At the time, it didn't feel weird, but when I left and got back in my car, I thought, "OMG! I just told that girl EVERYTHING AT ONCE." And I felt kind of vulnerable. And freakish.
For about 10 minutes. Then, I got over it. (This is so typically me! I don't think I have ever truly regretted being an open book!)
The whole interview went really well, and she told me that she really liked my attitude and thought I had very realistic expectations for the relationship I would build with my "Little". She also liked all the experience I've had hanging out with kids of various ages. Between being a former middle/high school teacher and reading stories to kids as young as 2 at the library, I have experience hanging out with kids of all ages, and I don't really have a preference for any particular age group. She said I'd be easy to match up with a Little. YESSSS!!!!
She told me what her "typical" Littles were like. A lot of them are from single-mother homes, in kind of bad neighborhoods. The mothers don't let their kids outside the house, because there's so much crime and gang activity. So these poor kids are cooped up inside all the time, watching tv. They just need an outlet. A way to escape that. She said a lot of kids have been in homes where there was domestic violence in the past, or even drug use. But the families are not allowed to enter the program if there is currently any evidence of violence, crime, drug abuse or abuse going on in the home. (So I don't have to worry about my safety, which is good.)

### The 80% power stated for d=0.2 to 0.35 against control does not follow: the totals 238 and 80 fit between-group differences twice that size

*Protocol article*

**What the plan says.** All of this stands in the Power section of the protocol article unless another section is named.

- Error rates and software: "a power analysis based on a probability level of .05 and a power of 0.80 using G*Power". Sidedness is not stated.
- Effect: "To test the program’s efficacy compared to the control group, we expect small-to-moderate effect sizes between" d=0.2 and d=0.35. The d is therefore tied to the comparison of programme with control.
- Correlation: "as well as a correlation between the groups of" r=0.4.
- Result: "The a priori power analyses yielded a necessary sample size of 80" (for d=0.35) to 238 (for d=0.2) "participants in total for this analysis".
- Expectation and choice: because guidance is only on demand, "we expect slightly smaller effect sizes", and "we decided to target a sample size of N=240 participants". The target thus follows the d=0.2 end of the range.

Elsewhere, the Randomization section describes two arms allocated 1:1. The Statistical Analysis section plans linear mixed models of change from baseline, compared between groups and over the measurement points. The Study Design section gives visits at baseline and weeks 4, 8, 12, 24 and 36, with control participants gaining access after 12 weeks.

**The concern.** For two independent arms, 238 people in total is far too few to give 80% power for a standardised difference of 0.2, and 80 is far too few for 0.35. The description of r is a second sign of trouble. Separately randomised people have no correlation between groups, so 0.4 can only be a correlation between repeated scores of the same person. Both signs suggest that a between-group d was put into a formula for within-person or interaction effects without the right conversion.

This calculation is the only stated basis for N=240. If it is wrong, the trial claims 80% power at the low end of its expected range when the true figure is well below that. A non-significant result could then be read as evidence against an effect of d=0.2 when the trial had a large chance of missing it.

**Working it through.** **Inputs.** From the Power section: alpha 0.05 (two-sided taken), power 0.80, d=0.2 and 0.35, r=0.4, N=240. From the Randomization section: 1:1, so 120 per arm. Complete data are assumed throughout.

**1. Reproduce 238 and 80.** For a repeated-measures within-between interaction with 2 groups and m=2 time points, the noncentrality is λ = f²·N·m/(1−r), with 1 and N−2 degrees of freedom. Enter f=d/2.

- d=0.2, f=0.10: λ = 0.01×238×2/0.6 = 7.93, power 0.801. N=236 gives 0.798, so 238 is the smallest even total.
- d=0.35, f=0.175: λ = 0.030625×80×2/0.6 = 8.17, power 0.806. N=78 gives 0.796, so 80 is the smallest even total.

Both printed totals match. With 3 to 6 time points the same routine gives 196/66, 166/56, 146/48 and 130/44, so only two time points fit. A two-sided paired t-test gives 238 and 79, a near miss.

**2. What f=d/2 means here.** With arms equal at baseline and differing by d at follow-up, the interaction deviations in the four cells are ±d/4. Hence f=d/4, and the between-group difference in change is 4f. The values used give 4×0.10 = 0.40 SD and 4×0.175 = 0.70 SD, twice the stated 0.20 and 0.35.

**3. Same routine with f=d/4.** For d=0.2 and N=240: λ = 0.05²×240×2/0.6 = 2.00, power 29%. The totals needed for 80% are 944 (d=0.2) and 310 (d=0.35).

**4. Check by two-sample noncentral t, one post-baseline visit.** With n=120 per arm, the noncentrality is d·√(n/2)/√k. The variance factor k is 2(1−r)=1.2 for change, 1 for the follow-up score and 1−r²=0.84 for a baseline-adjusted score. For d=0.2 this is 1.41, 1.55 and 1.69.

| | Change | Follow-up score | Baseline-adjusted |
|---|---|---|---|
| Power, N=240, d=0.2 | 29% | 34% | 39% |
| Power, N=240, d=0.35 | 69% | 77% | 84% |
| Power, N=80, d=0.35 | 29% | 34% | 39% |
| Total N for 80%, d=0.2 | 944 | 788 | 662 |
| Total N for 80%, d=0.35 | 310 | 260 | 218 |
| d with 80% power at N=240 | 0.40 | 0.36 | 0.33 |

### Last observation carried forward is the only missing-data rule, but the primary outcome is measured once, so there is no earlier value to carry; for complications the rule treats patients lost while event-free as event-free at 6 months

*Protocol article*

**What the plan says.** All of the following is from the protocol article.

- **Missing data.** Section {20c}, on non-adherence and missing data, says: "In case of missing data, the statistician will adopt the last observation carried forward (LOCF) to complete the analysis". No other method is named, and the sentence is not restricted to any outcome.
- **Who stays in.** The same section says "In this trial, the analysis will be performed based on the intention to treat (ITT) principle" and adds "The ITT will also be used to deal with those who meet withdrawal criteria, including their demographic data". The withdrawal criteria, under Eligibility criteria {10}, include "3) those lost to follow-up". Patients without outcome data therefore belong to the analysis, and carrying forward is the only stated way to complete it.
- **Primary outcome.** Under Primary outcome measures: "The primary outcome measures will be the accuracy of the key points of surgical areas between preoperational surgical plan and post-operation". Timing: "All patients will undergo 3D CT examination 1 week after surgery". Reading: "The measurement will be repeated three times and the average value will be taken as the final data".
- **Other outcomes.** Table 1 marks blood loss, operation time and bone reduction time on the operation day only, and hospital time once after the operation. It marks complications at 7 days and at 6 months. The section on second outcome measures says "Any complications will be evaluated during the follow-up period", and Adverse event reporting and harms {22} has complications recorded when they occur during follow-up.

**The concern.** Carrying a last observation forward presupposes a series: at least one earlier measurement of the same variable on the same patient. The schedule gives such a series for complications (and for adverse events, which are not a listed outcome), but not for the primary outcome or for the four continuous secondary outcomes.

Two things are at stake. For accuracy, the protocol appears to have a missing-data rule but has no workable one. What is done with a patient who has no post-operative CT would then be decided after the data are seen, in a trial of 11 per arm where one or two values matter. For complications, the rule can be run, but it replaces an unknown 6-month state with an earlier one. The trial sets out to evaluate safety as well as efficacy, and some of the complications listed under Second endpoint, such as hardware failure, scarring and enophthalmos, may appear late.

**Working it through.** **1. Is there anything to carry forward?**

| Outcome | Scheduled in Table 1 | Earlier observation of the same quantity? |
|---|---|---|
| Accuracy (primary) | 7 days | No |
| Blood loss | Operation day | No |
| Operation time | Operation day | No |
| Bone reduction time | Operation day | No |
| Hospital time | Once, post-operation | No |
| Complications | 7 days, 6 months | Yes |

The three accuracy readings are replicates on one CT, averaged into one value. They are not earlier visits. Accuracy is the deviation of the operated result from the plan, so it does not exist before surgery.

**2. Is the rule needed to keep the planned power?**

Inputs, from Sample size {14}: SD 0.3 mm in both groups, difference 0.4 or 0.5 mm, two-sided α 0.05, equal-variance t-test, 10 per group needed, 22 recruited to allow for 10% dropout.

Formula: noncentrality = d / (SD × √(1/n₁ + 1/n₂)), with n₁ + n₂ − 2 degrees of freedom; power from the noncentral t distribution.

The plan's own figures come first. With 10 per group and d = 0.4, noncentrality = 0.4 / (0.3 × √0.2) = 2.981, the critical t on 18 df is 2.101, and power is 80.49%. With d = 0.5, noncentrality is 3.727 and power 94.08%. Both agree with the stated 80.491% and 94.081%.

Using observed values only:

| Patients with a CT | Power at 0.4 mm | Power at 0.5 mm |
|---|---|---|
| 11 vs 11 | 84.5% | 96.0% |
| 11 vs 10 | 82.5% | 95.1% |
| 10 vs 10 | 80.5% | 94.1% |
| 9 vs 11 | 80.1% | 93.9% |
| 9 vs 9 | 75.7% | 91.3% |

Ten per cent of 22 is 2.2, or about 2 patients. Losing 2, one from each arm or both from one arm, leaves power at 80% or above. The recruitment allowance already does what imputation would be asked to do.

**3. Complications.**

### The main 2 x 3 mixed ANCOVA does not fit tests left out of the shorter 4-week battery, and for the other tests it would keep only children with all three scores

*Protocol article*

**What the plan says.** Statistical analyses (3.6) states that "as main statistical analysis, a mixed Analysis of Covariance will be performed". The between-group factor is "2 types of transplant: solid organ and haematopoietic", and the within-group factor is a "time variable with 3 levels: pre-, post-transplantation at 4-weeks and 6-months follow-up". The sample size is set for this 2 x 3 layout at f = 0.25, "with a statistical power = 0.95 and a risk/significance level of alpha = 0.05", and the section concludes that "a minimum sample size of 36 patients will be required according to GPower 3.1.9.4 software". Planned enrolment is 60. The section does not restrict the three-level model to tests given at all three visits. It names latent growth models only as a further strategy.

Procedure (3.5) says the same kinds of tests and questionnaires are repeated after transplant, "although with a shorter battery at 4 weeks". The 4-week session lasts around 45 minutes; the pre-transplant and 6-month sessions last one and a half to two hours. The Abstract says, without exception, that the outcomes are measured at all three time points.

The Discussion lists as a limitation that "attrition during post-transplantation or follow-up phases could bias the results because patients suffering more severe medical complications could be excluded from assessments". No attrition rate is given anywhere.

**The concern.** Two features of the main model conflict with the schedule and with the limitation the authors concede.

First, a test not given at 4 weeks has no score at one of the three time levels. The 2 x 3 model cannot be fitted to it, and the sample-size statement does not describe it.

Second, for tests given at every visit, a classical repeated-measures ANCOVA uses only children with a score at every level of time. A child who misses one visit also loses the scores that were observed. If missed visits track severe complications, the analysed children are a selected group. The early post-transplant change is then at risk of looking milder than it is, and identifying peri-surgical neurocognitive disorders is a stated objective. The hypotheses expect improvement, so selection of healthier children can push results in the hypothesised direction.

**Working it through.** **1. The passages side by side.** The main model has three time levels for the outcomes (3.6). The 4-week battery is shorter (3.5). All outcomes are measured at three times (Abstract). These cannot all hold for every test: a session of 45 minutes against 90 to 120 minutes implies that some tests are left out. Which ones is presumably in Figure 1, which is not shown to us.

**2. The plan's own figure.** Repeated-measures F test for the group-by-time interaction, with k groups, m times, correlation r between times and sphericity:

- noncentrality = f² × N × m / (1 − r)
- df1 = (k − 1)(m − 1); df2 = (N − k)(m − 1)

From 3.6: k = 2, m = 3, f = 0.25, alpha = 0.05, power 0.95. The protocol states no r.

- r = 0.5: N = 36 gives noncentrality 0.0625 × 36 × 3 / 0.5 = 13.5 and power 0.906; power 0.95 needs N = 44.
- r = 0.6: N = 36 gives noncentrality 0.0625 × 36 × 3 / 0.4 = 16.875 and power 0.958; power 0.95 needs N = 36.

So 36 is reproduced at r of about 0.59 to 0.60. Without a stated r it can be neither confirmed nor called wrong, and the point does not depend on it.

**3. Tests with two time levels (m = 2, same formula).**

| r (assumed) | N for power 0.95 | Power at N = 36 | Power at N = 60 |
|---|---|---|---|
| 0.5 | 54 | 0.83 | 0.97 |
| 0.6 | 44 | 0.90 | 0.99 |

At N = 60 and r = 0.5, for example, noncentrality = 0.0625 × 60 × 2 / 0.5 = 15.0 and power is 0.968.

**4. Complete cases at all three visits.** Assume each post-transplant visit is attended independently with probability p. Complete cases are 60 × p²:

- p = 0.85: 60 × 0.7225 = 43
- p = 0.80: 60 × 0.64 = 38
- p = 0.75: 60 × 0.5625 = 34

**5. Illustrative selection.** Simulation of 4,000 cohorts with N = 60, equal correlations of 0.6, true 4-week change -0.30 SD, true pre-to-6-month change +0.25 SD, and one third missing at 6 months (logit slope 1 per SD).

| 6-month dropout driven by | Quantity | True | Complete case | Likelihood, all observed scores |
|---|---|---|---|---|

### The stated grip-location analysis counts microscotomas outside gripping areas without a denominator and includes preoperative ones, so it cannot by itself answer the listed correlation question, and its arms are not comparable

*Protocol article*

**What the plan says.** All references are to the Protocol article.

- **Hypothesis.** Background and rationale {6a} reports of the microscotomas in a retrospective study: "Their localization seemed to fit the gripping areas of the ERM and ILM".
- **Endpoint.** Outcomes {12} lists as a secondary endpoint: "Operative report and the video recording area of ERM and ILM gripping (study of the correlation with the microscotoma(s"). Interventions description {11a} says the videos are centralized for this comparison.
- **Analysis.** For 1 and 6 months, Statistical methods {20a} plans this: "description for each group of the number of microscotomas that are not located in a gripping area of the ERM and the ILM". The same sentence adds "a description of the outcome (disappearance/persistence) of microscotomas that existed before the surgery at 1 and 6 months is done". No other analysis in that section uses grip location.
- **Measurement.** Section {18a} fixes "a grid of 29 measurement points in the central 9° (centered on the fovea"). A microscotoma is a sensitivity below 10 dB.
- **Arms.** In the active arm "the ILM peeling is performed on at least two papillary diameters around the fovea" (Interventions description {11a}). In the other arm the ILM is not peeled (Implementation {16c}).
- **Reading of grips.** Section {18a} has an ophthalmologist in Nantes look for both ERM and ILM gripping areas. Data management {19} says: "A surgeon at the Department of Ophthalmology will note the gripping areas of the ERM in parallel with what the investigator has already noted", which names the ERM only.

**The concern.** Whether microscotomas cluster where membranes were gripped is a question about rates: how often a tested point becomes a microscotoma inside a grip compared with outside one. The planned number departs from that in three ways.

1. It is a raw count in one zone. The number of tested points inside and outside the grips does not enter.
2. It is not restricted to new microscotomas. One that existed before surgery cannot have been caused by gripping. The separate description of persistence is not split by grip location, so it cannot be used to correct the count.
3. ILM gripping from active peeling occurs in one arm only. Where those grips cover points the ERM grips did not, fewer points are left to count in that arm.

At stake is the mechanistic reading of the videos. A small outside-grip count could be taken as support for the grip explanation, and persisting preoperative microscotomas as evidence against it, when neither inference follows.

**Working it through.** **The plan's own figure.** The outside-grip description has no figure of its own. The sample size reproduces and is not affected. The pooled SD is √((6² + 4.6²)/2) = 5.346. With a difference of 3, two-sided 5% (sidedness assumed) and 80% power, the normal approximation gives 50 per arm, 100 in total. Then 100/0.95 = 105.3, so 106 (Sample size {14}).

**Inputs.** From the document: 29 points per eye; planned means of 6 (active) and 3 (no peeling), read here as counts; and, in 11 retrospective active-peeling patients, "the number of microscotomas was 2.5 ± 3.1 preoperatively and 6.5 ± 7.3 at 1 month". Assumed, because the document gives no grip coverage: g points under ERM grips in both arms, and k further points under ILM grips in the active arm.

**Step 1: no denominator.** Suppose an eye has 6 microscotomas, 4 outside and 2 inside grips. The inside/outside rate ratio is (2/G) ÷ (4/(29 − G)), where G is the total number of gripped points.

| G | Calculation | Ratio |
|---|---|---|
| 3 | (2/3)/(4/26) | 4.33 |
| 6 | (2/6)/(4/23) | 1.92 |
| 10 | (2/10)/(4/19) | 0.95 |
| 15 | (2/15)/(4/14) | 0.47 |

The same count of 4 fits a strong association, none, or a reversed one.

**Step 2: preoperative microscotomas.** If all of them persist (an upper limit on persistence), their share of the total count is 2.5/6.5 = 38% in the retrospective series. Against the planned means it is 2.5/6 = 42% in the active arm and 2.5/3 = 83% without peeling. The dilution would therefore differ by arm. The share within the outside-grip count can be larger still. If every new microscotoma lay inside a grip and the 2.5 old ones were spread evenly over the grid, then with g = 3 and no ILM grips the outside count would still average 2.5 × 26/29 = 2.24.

She told me some REALLY sad stories about some of her tough cases. I think she was trying to gauge how well I could handle kids like that. One girl has dealt with every single kind of abuse under the sun, courtesy of her own father, and she's doing drugs and alcohol, and her mother is enabling her and she is cutting herself. WOW. Another family is dealing with the fact that the father is on death row. Another girl has been dealing with sexual identity issues, and she just found out she's pregnant. WOW.
But these are extreme and rare cases. Most of the kids are in a situation where the parents want their kids to have an outlet that is safe and fun, so that they don't get into trouble. Most of the kids come from happy, single-parent homes, where the mother works a LOT.
I told the interviewer that I didn't know if I could handle the extreme stuff or not. Maybe I can, maybe I can't, I honestly don't know, because I have no experience with that type of stuff. This isn't the answer she wanted to hear, I'm sure, but I honestly don't know if I would know what to do in those situations. I told her I'd want to have some kind of training/debriefing for that. And that I'd probably just start crying and tell the kid they can come live at my house! LOL
I told her that I have been casually encouraging CN to volunteer for them, too. Most of the kids who come to BBBS are boys, because their single mothers want them to have a good male role model in their lives. She seemed to appreciate that I've been trying to recruit Big Brothers! And if any of my male readers are interested in volunteering for their local BBBS, I'm sure it would be appreciated!!! Hint hint!!
So that's it for now. It will take at least a month until she can begin matching me up with anyone. They do two background checks on me, so it takes a while. But I am so excited!!! I can't wait!!!